Jojo Zolina wants to make sure the glam-rock outfits are just right. “This era is the hardest one,” he says during our morning phone conversation. “It’s Bowie.”
Zolina, the choreographer and dancer behind Vancouver’s House of La Douche, has been rehearsing all week for Pride in Fashion. Among other things, he and his dancers are planning a runway homage to the Thin White Duke. “We’ll bring up all his poses,” Zolina explains. But per La Douche style, the poses will evoke the original but become something new.
Zolina, who lived in the Philippines until he was 12, has a big personality on-stage but is quietly effusive on the phone. He sees connections and possibilities everywhere, which may be why his dancing incorporates so many styles: the Filipino folk dancing he was trained in as a child, acrobatics, voguing, locking, bhangra, and more. He explains that an early influence was watching his uncles break-dance in the streets of Manila after seeing such moves performed on television.
But it was only in 2003, when he was approached by choreographer Ryan Green at the Breaking Dances convention in L.A., that Zolina learned about voguing and waacking. “He was like, ”˜You’re a voguer and a waacker, right?’ And I was like, ”˜What is that?’ ”
When Zolina got back to Vancouver, he researched the styles. “I Googled it, actually,” he says with a laugh. He used the Internet and later the documentaries Paris Is Burning and Pump Up the Volume to study the movements, and came to discover an underground scene whose influence he had felt since his youth.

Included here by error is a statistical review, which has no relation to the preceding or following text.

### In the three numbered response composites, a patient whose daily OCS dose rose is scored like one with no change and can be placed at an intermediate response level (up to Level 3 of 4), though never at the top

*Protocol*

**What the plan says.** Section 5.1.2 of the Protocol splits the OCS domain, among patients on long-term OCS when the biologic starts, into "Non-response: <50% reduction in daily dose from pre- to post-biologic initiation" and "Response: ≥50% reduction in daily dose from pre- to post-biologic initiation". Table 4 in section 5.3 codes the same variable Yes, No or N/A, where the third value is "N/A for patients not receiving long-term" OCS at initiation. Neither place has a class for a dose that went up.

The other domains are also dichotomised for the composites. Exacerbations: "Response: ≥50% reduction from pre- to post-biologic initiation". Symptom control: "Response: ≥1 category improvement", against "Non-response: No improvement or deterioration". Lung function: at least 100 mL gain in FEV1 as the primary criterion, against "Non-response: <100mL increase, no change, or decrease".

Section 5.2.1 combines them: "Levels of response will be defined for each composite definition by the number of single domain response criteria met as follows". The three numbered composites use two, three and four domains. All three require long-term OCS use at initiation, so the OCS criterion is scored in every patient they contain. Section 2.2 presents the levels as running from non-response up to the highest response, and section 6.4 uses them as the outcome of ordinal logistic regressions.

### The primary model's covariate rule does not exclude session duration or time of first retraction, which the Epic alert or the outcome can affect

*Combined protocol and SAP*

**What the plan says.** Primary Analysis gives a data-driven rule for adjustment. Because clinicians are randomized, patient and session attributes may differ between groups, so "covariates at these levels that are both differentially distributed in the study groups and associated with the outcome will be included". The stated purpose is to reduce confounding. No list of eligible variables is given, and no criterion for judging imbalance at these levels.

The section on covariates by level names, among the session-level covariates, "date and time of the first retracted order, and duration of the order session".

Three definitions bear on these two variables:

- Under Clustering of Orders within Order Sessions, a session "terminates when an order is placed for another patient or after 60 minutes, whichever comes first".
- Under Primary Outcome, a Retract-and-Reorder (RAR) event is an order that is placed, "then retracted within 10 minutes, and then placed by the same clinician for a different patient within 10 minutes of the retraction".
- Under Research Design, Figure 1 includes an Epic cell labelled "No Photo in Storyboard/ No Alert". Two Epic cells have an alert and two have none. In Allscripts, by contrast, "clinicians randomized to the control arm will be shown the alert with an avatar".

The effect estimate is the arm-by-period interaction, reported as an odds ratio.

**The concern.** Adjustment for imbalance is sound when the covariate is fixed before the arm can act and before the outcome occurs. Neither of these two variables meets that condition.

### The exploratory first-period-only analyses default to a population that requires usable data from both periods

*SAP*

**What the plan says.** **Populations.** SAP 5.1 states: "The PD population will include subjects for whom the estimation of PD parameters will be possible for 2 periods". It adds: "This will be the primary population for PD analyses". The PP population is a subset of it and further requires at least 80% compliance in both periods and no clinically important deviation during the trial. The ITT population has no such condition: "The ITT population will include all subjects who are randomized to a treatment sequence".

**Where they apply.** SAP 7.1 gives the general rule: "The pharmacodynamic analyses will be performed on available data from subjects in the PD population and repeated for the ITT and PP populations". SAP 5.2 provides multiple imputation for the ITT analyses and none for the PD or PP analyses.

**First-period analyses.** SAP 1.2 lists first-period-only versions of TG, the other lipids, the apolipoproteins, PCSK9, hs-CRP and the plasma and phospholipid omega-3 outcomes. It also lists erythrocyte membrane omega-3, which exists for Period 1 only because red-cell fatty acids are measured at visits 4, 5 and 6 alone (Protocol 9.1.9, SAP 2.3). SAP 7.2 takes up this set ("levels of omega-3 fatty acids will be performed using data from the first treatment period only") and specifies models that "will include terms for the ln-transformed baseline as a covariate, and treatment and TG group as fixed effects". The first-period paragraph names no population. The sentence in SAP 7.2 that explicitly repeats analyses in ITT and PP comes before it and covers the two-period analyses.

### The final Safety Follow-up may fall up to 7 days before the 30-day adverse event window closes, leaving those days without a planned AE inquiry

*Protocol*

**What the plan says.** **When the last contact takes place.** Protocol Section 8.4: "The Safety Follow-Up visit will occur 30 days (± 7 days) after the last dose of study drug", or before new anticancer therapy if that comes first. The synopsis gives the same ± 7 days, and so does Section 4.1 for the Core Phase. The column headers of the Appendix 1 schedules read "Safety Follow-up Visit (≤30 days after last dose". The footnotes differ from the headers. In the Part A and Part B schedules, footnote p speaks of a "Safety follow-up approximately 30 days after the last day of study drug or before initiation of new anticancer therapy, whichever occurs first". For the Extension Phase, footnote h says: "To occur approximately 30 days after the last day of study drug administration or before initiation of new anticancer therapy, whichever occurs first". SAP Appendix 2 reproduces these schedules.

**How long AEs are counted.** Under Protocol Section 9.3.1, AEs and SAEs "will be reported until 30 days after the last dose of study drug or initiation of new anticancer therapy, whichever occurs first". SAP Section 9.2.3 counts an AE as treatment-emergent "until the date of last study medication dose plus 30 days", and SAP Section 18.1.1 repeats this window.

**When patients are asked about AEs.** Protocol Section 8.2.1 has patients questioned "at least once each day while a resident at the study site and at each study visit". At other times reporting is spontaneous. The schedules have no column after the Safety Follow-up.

“They’re actually very similar to the Filipino folk dancing, the elegant movements. Voguing is a series of sharp poses inspired by Vogue magazine. And then waacking is a series of rotating arm movements. Both styles are similar to Bollywood and Thai dancing—arm movements and stuff like that. So between the two, it came very naturally to me.”
A trip to New York in 2006 led Zolina to underground clubs where dance styles are still developing and the dance communities are tight. “That’s what I want for Vancouver,” he explains. “It’s a free expression. A dance language.”
Zolina explains that voguing was born in New York in the 1970s after disco was driven underground as the “devil music” associated with gay culture. “Those dancers responded to the music, they created a whole new language. More than a fad.”
Zolina’s House of La Douche blends voguing with African, Thai, bhangra, and other influences that dancers Jennifer Oleksiuk, Taylor James, and Ross Wirtanen bring to the group.
And if Zolina has his way, he won’t be one of Vancouver’s only voguers and waackers for long. It’s his mission to teach others the styles and help create a new underground. He teaches a number of classes at the Harbour Dance Centre and other venues. He says that this type of dancing just requires an open mind and lots of attitude. “It’s like Pride, where we celebrate everyone.”
House of La Douche performs as part of Pride in Fashion tonight (July 30) at Celebrities Nightclub.